But this is where educators like Nelson miss the boat: education is a commodity, and it always has been. It is one thing to try to promote the humanistic cultural ideals that can make a university (or college) a great place... but it is another to bury one's head in the sand and ignore the fundamental reality that shapes the decision making process: people don't go to college to learn, they go to gain entry into the middle class.

If you don't like the way in which the US News and World Report does its rankings, perhaps the colleges in question could come up with a better way in which to do the same thing.

I would suggest having a results-oriented approach: poll graduates 5-years, 10-years, and 20-years after graduation and look at their fields, salaries, life-style satisfaction, and degree of educational advancement. These factors are quantifiable and, furthermore, provide a better measure of outcome than SAT scores and reputation stats.

[As an aside: I decided to go to where I knew I would have a full scholarship, but in many ways I wish I had applied to St. John's, since I found their educational approach so appealing.]

Reason retreats...

Teachers in public schools changing or omitting what they would normally teach (about the Holocaust or evolution or the Crusades) in order NOT to offend Muslims or Christians who may be being taught differently at their homes, churches or mosques.
Nice rant. (via Pharyngula)

Grace and gracelessness

Today's poem at Poetry Daily is quite good despite having what I consider the death knell for many many poems: an awkward first line.
How in the bowl the collards steamed,
I sincerely think the first two verses need refining--but somehow, like a dancer who stumbles gracefully, the final verse transcends with a great deal of thought.

Just an impression.

Recently read

An Expensive Place to Die, by Len Deighton. A spy novel and 1960s psychosexual drama that is interesting as a historical document but completely uninteresting as a thriller, a mystery, or a novel. Deighton was a popular author in the 1960s and 1970s... so I'll be charitable and assume that this is not his best work. (An aside: Deighton was no dummy. His analysis of the nuclear state of affairs in the 1960s, used as a backdrop for this novel, was spot-on.)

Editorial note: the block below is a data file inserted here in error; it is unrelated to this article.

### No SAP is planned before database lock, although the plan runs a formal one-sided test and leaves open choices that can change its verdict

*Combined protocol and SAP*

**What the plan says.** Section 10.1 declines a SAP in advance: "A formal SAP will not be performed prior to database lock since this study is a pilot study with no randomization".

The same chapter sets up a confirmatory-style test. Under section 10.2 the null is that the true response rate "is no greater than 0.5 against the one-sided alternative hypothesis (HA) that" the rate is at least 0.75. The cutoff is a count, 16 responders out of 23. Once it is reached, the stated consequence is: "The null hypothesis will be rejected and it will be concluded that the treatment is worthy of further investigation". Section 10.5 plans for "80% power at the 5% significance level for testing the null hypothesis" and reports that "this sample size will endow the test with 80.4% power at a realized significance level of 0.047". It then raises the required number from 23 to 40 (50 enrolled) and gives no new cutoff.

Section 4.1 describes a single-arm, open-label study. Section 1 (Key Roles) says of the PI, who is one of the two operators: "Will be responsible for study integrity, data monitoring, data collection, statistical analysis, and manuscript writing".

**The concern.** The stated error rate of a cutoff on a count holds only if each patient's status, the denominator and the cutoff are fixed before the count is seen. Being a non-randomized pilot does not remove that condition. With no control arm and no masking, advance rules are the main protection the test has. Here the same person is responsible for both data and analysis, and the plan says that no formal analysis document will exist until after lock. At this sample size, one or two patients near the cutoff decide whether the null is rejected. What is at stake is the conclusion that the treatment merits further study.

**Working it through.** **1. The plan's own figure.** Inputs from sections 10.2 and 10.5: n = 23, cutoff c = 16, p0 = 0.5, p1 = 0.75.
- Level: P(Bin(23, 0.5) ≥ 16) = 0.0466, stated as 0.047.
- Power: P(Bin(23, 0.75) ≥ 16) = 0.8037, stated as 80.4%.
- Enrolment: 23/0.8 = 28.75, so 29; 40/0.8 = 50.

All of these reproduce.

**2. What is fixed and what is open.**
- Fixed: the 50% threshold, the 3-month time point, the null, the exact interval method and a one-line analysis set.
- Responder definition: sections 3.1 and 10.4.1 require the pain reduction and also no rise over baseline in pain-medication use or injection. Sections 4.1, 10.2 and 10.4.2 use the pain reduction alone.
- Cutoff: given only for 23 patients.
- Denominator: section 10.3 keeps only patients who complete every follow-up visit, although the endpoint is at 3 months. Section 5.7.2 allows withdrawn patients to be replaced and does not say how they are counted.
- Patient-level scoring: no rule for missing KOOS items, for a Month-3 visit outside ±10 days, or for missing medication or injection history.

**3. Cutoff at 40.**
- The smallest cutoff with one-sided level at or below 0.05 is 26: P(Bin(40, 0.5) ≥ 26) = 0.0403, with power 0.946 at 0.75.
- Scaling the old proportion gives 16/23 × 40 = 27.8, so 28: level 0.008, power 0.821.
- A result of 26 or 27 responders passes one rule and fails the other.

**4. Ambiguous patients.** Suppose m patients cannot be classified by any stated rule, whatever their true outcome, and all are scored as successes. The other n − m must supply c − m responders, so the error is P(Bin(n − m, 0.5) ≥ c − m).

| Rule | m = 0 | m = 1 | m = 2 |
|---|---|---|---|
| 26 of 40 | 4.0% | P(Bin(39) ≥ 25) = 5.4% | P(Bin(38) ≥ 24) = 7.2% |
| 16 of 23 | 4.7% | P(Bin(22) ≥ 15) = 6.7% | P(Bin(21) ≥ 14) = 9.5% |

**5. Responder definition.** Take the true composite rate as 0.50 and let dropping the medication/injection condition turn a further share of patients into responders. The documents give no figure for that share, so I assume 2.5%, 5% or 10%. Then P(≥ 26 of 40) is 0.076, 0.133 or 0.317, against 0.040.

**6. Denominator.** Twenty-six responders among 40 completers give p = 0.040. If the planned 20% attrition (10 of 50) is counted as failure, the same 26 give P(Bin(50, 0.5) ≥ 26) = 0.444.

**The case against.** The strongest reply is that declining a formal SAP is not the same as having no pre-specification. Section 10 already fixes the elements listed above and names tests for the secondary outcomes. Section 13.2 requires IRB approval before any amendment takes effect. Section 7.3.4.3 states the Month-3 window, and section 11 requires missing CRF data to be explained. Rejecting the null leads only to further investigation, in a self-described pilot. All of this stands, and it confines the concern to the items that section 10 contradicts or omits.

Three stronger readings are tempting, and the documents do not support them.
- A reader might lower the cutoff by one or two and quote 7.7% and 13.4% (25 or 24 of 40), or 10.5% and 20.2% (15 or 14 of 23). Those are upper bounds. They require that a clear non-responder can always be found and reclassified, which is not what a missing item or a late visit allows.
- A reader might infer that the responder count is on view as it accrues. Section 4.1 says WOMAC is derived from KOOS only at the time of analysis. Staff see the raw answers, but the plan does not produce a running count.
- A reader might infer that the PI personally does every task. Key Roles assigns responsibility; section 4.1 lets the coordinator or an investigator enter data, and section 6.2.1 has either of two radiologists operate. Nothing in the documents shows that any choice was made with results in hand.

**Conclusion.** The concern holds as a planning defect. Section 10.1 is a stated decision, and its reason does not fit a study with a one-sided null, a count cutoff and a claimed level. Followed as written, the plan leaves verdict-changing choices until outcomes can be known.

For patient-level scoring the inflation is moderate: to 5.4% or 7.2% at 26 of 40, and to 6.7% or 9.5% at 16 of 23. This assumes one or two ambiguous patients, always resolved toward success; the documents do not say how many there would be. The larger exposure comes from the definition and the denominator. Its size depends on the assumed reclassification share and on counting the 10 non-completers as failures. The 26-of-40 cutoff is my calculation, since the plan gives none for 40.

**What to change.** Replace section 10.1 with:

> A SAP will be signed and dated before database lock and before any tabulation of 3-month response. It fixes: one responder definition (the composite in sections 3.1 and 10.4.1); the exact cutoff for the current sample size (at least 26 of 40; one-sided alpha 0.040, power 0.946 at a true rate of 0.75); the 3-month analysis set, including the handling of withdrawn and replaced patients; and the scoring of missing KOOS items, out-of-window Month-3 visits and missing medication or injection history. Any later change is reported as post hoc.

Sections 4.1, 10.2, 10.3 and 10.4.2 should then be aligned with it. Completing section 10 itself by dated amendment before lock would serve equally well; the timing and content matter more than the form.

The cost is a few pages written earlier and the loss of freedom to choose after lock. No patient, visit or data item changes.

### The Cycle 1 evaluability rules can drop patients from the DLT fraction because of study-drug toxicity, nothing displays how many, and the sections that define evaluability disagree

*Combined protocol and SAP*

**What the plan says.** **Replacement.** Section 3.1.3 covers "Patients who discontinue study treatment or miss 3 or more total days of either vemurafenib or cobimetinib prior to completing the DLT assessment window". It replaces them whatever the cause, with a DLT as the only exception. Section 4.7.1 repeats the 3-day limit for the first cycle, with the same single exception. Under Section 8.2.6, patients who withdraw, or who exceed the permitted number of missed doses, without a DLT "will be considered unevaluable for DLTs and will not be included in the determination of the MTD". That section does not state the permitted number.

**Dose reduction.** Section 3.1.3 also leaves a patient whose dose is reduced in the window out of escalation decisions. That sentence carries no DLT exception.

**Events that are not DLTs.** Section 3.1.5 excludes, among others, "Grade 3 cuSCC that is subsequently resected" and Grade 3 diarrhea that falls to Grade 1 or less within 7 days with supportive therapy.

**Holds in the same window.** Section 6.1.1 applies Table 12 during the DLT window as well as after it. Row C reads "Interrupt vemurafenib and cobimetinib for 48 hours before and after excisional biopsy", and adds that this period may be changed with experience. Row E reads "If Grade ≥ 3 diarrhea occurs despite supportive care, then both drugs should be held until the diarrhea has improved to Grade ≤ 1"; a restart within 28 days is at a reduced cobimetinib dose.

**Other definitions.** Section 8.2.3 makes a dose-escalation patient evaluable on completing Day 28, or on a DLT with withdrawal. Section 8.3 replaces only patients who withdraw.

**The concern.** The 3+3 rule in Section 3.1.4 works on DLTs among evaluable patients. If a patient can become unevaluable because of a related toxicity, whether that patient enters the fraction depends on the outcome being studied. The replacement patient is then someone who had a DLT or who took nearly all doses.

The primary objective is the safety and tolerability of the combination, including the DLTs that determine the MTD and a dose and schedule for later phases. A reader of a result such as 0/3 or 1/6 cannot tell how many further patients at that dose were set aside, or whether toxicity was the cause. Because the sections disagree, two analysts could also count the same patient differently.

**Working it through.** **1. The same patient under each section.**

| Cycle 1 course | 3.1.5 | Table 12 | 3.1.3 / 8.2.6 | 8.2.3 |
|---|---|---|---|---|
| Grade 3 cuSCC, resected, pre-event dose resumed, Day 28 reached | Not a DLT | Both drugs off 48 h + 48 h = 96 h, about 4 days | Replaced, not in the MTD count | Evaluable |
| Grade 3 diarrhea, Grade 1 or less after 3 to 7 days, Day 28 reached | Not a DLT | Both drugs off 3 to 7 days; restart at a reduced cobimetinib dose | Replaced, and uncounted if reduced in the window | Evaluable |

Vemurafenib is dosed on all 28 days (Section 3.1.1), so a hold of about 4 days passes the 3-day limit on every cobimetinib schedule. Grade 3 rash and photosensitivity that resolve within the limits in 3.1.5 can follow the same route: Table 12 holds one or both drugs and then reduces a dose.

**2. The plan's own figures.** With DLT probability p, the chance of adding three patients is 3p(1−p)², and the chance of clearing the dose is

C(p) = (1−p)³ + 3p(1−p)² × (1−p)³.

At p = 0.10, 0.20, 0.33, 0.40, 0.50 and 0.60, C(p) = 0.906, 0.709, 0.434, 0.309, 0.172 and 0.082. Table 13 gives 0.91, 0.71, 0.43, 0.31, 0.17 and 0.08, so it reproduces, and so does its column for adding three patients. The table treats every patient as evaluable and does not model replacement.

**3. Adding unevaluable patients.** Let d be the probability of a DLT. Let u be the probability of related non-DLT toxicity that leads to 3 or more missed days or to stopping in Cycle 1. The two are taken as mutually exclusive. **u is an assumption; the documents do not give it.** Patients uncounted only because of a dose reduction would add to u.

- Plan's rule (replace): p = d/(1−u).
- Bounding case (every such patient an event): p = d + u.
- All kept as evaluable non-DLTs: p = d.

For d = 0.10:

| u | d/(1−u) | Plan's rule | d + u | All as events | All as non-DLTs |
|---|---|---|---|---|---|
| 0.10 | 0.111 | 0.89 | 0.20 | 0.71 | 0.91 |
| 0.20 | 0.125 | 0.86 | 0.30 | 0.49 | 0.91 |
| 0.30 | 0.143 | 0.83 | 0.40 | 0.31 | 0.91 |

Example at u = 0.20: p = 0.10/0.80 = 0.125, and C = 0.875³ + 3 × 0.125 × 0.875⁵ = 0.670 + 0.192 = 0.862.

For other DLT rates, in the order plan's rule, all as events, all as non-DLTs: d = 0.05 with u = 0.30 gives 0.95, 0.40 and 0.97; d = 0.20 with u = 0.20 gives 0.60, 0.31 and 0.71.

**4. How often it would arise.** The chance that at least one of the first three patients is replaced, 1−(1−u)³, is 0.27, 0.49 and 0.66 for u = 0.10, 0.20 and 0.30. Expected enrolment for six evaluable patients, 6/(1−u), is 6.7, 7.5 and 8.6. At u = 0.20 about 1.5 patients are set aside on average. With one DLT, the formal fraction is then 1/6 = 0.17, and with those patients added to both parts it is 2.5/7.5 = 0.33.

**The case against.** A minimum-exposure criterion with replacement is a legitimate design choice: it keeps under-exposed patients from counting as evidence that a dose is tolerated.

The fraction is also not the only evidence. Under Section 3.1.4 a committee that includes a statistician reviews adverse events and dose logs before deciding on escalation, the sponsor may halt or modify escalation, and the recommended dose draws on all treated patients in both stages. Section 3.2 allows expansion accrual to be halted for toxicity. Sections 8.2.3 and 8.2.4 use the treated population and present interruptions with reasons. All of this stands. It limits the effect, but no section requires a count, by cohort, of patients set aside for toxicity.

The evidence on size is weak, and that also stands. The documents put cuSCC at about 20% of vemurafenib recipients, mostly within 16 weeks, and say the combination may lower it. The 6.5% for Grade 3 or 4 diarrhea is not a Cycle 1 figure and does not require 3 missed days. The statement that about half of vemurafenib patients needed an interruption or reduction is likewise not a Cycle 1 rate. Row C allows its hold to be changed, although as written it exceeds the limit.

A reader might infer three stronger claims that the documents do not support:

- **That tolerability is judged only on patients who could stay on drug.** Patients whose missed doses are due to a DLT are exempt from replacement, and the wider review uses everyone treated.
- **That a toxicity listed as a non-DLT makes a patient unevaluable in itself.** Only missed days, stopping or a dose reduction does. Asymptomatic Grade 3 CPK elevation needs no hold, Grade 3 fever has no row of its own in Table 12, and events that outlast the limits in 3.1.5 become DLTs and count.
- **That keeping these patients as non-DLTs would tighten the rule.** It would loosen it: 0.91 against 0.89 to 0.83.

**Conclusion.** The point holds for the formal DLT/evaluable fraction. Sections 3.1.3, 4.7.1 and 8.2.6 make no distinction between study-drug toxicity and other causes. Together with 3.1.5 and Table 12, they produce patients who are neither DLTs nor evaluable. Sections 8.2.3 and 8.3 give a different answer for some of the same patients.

Consider Phlebas, by Iain M. Banks. This is the first of the "Culture" novels and the ideas presented are vast, tangled, and breathtaking. This is not a perfect novel and has two especially rough passages that can seem unconnected, in pace and delivery, from the rest of the whole (the first of these is the protagonist's escape from the island of religious fanatics and the second is the panic-striken escape of the CAT from the General Systems Vehicle (a term that won't make sense until you read the novel, sad to say). The subtext of the novel is the question of personal loyalties.

The Algebraist, by Iain M. Banks. This is a science fiction novel in the grandest sense of the word. Completely breathtaking. This is not a novel of the "Culture". The nominal antagonist, a powerful empire-ruler who is self-named Luseferous, turns out not to be the 'true' antagonist of the novel, and as such his role is abortive--he drives some of the plot elements, but not enough to be essential. He strikes me as completely nonessential--in a more refined version of the novel (a remix, if you will), he would probably not even exist.